Helena Stone, 22, of north London, was involved in a kayaking accident roughly six years ago. Following the incident, she developed a chronic pain condition known as complex regional pain syndrome or CRPS.
CPRS, according to the Mayo Clinic, is a “form of chronic pain that usually affects an arm or leg.” The rare condition typically develops following surgery, stroke, heart attack or other injuries — but the cause is not yet well understood.
The condition is dubbed the “suicide disease,” as those who suffer from it have been known to take their own life in a desperate attempt to find relief. In fact, researchers in a 2014 study determined more than 70 percent of participants with CRPS were considered to be "high risk” for suicide.
“My foot got caught in the water and my leg got pulled,” Stone told SWNS of the accident, which occurred when she was 16. Though she says she was treated by a doctor, “the pain never went away,” she said. She was required to use crutches for a period of time.
Over the years, Stone claims she tried different forms of treatment – spinal injections, physiotherapy, and psychotherapy – but nothing worked.
“It was like someone had tied a burning barbed wire around my leg and pulled it tight. It was so overwhelming,” she said of the pain.
“I would always have a baseline level of pain, but anything could trigger it to become unbearable. It wasn’t just a simple knock or bash. Changes in air pressure could set it off,” she continued. “People didn’t want to sit next to me in case they brushed it. I couldn’t even have a shower without breaking down.”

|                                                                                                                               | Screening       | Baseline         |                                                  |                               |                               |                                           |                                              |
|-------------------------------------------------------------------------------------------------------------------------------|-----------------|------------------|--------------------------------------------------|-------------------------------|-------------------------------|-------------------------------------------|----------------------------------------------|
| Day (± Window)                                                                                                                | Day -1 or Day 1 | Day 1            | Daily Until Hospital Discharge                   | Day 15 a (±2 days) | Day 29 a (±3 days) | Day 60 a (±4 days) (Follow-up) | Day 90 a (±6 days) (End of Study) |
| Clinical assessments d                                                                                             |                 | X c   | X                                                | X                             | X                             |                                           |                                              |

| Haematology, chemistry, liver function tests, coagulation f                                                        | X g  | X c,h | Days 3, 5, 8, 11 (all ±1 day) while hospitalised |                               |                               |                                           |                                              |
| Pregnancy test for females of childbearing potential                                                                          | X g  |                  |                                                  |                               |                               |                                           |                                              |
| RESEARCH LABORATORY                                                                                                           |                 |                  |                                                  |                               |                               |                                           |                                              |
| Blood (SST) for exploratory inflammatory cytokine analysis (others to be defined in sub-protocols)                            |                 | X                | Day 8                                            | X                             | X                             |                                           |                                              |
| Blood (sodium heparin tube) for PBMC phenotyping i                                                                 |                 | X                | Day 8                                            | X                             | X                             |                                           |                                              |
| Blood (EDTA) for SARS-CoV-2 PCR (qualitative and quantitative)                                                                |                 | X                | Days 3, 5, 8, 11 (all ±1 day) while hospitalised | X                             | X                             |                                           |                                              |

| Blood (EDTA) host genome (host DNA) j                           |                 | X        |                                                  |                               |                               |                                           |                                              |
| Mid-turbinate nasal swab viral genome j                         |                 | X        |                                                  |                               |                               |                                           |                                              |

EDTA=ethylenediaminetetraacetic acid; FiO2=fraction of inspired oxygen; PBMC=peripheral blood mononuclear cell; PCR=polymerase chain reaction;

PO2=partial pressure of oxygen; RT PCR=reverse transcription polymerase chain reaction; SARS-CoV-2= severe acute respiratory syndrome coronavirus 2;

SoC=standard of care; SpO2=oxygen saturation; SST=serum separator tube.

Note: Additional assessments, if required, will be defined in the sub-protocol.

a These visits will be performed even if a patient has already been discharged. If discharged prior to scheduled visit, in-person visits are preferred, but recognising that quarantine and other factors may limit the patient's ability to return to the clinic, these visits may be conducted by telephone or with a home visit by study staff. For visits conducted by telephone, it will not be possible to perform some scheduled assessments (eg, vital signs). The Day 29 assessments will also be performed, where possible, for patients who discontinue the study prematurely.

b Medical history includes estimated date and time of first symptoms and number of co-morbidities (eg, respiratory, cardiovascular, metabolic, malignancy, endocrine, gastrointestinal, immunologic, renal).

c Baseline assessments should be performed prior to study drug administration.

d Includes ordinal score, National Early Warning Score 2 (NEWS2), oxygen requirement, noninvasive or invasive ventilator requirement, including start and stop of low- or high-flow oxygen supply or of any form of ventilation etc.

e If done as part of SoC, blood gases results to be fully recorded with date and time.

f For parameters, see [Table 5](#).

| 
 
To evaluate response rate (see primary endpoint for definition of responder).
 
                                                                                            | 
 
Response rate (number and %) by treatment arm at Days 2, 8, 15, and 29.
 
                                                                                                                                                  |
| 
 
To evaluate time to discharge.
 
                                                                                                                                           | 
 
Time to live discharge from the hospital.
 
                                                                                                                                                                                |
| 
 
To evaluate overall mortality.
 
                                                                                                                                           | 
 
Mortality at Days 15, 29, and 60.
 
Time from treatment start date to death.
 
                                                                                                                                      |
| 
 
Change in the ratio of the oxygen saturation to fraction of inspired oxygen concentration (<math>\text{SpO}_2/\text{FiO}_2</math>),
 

In January, a “desperate” Stone said she first began to contemplate having her leg amputated.
“You get to a point where you’re so desperate. You just think, how much worse can it get? It was worth taking that risk,” she said of her choice.
“It was also a mental health decision. I wouldn’t say I was suicidal but I had days or weeks where I just couldn’t be bothered,” she added.
On Sept. 3, Stone’s right leg was removed at Princess Grace Hospital Marylebone. The surgery was successful and Stone claims she does not have any more pain.
“It [has] been amazing. It’s the dream scenario. I was telling the doctors the nerve pain was gone,” she said. “Any question they asked me, I kept saying the CRPS was gone. I was so overwhelmed, I couldn’t say anything else.”
The 22-year-old will soon be fitted for a prosthetic.
“I just can’t wait to start running and kayaking again,” she said.
“The accident hasn’t changed how I see kayaking. It’s a big part of my identity and I still love it,” she added.
Though Stone feels relieved by her choice, she cautions others with CRPS to be thoughtful before making the choice to amputate.
"If you are considering amputation, that’s completely normal, but don’t underestimate the magnitude of the decision. I wouldn’t want someone to look at me, who’s fine now, and make the decision to lose their limb,” she said.
Amputation for the condition is controversial and is typically used as a last resort, according to a 2015 study published in the Ochsner Journal. Though there is no cure, patients with CRPS can sometimes enter remission, per the Mayo Clinic.